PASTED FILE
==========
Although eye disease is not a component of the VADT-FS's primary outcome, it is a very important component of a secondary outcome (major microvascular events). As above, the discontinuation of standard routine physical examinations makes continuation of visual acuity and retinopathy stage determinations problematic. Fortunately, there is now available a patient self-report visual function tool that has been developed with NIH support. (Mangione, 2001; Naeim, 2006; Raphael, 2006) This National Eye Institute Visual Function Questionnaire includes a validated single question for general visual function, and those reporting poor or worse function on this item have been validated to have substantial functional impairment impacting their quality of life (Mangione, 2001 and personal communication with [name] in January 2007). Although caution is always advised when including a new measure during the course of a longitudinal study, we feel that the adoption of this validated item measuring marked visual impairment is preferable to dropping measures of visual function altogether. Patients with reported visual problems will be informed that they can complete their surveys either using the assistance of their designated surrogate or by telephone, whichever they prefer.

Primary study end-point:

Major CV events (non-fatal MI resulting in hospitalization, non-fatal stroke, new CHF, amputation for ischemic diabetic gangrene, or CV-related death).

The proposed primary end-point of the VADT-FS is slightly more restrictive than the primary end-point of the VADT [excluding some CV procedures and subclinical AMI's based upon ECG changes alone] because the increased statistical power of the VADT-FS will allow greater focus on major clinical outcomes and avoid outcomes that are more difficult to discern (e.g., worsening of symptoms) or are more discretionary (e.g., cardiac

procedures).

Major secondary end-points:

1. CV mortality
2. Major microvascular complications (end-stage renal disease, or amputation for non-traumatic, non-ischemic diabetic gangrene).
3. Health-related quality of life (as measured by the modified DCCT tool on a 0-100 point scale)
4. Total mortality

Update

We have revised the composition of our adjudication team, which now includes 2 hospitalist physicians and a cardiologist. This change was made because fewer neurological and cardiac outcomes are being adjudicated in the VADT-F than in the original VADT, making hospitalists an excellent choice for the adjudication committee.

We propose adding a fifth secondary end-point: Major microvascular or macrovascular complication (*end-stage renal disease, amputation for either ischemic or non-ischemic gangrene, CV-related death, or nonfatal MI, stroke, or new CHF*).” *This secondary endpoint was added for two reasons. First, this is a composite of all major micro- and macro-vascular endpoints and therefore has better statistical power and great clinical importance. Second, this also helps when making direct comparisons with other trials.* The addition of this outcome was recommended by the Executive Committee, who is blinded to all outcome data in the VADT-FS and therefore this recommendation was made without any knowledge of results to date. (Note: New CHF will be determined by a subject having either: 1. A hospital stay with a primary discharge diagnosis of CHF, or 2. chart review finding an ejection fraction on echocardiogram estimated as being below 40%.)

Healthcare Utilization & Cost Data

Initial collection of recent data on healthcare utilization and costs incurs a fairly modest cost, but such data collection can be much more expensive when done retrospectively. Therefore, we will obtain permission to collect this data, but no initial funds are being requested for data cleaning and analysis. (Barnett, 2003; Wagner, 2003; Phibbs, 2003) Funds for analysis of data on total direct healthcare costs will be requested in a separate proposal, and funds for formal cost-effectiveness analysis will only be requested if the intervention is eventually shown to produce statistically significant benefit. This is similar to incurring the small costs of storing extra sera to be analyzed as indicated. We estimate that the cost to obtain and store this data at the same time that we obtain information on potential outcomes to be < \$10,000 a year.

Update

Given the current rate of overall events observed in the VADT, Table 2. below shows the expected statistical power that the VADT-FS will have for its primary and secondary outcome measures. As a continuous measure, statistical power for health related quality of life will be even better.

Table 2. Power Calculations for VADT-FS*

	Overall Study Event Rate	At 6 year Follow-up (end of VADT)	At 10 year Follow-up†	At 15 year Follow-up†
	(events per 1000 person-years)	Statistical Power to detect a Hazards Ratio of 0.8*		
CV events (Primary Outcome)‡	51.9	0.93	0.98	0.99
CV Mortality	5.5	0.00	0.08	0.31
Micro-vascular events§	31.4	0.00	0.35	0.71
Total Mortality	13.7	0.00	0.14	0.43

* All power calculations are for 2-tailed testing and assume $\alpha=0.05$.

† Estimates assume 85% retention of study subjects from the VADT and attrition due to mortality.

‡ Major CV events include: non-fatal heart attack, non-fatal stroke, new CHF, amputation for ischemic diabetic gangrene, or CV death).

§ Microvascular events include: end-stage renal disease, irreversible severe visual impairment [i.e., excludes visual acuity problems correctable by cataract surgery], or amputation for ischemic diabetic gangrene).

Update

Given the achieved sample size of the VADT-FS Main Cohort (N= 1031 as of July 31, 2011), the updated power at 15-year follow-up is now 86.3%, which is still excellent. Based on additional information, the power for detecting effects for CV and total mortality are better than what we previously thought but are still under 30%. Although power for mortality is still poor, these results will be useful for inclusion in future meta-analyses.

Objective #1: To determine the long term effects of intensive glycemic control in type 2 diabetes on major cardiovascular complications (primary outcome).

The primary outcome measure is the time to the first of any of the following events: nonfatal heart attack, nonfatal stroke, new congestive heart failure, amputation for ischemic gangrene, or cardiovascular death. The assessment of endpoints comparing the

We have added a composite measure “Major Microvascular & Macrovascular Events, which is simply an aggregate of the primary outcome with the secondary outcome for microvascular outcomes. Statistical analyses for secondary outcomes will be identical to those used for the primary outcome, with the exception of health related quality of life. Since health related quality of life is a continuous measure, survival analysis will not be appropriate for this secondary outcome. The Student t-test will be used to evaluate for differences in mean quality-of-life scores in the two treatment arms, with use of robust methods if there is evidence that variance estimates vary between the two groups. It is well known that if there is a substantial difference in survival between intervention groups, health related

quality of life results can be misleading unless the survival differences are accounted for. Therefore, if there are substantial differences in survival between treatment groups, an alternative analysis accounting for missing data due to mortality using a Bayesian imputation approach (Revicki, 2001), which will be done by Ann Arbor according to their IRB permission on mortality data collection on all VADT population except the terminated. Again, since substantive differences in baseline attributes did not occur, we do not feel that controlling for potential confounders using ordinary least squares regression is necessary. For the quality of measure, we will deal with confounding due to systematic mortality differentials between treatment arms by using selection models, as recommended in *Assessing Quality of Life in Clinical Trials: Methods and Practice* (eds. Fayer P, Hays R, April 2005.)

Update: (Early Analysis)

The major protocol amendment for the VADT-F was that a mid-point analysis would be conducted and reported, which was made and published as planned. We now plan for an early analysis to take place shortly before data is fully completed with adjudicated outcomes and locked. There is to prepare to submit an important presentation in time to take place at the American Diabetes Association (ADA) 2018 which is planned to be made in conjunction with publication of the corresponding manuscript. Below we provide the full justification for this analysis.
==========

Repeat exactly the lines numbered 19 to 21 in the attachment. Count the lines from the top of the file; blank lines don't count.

	Overall Study Event Rate	At 6 year Follow-up (end of VADT)	At 10 year Follow-up†	At 15 year Follow-up†
	(events per 1000 person-years)	Statistical Power to detect a Hazards Ratio of 0.8*		
CV events (Primary Outcome)‡	51.9	0.93	0.98	0.99